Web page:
Rinse vigorously with warm salt water to dislodge any trapped food or debris.
Do not place aspirin or other tablets meant to be swallowed on your gums. It will not help and will cause an uncomfortable chemical burn.
Applying a cold compress may help to relieve pain and control swelling in situations of traumatic injury.
Consider taking a pain reliever. Tooth pain is generally caused by inflammation. An anti-inflammatory pain reliever such as ibuprofen or aspirin is usually helpful.
Call us. Toothaches are a sign that something is wrong. Even if the pain goes away, more than likely a condition exists that will get worse and eventually cause pain again.
First Aid for a Tooth Has Been Knocked Out or Loose
Accidents do happen, and knowing what to do when one occurs can mean the difference between saving and losing a tooth.
Find the knocked-out tooth. Try not to handle the tooth by the root. Handle the tooth by the top part (the crown)
Clean the tooth by gently and quickly rinsing in cold water. Do not scrub or use soap on the tooth.
Attempt to replace the tooth in the socket. Don’t worry too much about the alignment. If able to replace the tooth, gently bite down on gauze or a clean cloth. Call us for immediate attention.
If it is not possible to replace the tooth place it in a container with milk. Do not wrap the tooth. The tooth has the best chance for successful re-implantation if it is replaced within 30 minutes from being knocked out.
Allow the dentist to re-implant and splint the tooth.
Teeth that have been knocked out require frequent follow-up. Most teeth that have been knocked out will require root canal treatment.
What to Do During a Dental Emergency
The appropriate first aid for a dental emergency will depend on the exact injury, but there are some general guidelines to follow before you get to the dentist’s office to address your emergency.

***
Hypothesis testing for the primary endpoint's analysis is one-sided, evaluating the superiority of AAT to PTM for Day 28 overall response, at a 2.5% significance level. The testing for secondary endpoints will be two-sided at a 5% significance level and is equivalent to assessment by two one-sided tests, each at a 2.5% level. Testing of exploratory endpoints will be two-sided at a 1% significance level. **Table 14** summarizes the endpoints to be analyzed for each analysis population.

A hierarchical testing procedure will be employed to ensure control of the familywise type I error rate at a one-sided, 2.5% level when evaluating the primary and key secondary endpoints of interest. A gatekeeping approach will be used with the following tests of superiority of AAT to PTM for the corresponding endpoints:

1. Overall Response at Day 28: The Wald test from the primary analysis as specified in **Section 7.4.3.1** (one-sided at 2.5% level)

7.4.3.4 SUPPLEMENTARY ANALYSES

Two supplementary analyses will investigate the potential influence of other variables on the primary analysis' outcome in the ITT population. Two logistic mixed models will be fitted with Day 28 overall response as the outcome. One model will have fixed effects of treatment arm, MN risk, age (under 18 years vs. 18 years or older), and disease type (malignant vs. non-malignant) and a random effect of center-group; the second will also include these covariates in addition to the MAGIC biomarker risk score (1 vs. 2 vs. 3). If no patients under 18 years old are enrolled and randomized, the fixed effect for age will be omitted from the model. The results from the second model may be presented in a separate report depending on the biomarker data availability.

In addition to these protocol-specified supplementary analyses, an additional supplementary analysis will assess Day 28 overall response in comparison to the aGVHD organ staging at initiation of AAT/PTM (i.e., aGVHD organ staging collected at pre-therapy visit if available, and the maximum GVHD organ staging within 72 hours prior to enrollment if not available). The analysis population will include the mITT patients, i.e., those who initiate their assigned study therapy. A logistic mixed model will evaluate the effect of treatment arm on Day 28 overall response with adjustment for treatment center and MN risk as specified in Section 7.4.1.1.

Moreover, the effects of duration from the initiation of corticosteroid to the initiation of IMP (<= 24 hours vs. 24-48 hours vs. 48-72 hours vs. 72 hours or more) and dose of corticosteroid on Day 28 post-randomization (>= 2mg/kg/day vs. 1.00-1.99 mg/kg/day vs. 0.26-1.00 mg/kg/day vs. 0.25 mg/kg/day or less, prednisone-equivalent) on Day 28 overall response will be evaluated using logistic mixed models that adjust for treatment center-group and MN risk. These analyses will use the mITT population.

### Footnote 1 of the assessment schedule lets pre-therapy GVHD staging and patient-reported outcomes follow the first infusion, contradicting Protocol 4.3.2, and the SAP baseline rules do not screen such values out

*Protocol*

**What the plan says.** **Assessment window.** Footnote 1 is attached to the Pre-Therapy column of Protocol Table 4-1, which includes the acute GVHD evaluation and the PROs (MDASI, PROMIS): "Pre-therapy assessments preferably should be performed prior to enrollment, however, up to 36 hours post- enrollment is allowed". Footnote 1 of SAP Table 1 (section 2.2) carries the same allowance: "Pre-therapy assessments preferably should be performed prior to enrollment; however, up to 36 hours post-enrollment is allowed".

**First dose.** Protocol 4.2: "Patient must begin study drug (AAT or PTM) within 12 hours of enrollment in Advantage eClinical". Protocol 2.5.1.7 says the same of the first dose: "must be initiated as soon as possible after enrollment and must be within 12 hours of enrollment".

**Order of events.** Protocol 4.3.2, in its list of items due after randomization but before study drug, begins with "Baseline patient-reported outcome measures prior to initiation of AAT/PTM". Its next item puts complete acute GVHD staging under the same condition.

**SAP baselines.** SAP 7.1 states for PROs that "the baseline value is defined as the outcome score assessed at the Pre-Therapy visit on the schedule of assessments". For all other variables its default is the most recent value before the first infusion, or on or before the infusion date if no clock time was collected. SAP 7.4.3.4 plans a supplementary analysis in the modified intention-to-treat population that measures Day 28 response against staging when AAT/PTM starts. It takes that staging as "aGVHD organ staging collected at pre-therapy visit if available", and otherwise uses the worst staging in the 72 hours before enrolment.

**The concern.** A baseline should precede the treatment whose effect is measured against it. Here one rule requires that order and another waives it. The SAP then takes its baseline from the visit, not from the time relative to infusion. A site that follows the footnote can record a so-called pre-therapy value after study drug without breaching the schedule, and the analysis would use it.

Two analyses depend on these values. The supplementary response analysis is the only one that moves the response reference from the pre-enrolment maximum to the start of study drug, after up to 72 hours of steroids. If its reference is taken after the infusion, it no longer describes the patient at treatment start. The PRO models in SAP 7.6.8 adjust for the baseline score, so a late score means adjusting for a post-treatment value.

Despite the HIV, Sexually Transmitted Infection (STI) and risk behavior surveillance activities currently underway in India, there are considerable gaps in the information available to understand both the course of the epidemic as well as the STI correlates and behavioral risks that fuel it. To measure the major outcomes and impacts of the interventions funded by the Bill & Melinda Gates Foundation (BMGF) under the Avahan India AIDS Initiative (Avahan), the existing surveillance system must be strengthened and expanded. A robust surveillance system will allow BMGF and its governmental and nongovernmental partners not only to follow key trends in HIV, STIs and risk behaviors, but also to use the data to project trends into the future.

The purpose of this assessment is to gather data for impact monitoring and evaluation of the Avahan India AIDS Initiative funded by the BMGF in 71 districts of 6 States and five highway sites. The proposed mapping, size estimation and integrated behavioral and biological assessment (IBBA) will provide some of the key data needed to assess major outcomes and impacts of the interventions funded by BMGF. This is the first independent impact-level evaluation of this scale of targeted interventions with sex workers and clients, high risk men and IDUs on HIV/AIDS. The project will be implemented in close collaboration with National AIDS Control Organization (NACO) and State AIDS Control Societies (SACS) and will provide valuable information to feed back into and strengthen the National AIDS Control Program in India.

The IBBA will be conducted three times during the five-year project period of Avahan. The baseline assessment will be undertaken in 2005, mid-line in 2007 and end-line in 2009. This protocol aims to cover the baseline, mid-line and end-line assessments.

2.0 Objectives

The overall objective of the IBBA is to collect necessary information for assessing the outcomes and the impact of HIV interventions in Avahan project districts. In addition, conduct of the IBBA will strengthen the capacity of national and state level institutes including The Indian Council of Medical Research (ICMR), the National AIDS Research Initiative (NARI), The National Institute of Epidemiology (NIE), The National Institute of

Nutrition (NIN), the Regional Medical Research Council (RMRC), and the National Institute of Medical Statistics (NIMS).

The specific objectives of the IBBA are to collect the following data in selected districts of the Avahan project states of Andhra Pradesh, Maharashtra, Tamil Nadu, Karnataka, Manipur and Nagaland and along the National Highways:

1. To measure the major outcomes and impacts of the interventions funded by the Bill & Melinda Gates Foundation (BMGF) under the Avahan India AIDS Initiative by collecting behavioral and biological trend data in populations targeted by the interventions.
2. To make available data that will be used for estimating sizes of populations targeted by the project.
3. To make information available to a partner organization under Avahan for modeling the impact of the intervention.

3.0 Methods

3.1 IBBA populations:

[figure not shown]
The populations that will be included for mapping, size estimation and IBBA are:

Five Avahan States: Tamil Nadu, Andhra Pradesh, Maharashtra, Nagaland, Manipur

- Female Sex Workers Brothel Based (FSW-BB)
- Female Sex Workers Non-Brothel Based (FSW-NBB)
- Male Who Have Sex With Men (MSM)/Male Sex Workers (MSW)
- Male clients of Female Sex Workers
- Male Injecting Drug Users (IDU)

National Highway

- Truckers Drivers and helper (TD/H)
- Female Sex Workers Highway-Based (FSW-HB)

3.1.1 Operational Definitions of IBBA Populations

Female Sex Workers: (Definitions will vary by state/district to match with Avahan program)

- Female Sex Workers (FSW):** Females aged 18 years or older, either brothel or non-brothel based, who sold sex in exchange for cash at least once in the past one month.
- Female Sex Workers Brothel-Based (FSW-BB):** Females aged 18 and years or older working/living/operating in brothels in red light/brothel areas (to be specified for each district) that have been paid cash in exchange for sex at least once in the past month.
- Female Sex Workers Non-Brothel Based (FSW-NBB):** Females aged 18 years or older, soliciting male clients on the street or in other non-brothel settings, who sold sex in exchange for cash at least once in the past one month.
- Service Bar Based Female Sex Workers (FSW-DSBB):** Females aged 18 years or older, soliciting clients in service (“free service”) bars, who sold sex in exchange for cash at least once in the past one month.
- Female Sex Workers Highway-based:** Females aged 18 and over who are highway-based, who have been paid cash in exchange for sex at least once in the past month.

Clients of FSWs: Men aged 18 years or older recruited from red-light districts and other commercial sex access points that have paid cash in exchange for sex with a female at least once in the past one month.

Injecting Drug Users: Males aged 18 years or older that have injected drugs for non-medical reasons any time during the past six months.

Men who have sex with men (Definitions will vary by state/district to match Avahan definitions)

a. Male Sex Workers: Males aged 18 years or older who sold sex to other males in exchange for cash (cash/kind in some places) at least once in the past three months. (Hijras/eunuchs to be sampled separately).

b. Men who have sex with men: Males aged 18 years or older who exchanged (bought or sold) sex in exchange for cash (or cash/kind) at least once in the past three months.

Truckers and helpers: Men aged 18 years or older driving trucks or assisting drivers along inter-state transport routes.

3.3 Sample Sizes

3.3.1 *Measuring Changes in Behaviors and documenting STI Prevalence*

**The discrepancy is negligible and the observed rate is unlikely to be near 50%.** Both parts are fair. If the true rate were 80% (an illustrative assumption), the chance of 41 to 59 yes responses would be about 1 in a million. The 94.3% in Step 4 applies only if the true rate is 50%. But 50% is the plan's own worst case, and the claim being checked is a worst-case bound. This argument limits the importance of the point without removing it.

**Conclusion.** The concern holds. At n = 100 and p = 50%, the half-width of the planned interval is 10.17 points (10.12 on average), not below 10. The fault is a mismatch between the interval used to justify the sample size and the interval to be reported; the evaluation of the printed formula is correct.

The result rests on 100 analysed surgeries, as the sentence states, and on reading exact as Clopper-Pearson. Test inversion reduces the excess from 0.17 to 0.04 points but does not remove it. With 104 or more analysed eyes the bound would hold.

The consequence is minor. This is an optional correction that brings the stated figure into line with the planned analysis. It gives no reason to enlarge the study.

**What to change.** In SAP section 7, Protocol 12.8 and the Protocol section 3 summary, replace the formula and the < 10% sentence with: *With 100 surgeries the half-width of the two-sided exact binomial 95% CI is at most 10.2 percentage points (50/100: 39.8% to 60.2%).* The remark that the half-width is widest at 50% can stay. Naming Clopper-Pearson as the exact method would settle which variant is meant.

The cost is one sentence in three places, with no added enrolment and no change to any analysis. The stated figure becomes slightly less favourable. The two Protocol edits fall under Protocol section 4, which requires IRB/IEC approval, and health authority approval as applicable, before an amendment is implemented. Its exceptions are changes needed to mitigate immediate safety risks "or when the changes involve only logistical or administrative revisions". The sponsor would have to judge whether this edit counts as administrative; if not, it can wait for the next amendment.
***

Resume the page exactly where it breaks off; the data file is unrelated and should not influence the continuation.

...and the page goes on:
Control Bleeding – If there is bleeding of the gums, tongue, or inner cheek, avoid brushing the area and gently rinse with cold water. Using gauze or a clean cloth, apply pressure to the area to keep bleeding under control.
Locate Knocked-Out Teeth – In many cases, knocked-out teeth can be replaced when they are quickly found and preserved. If possible, clean off the tooth and gently place it back in the socket or between the cheek and gums. Otherwise, placing the tooth in a container with milk will help preserve it from reimplantation.
Take a Pain Reliever – For a toothache or other painful injury, a non-steroidal anti-inflammatory pain reliever such as ibuprofen will be effective for minimizing swelling and discomfort. You should not apply aspirin or other pain killers directly to the gums, however, as this can cause further problems. Cold compresses are another safe option to reduce pain on your way to the dentist’s office.
Other dental problems we receive calls regarding:
broken dental implant screw
broken dental implant
broken dental bridge
broken dental crown
broken dental implant crown
dental implant screw broke
dental implant crown broke off
chipped front tooth
cracked tooth repair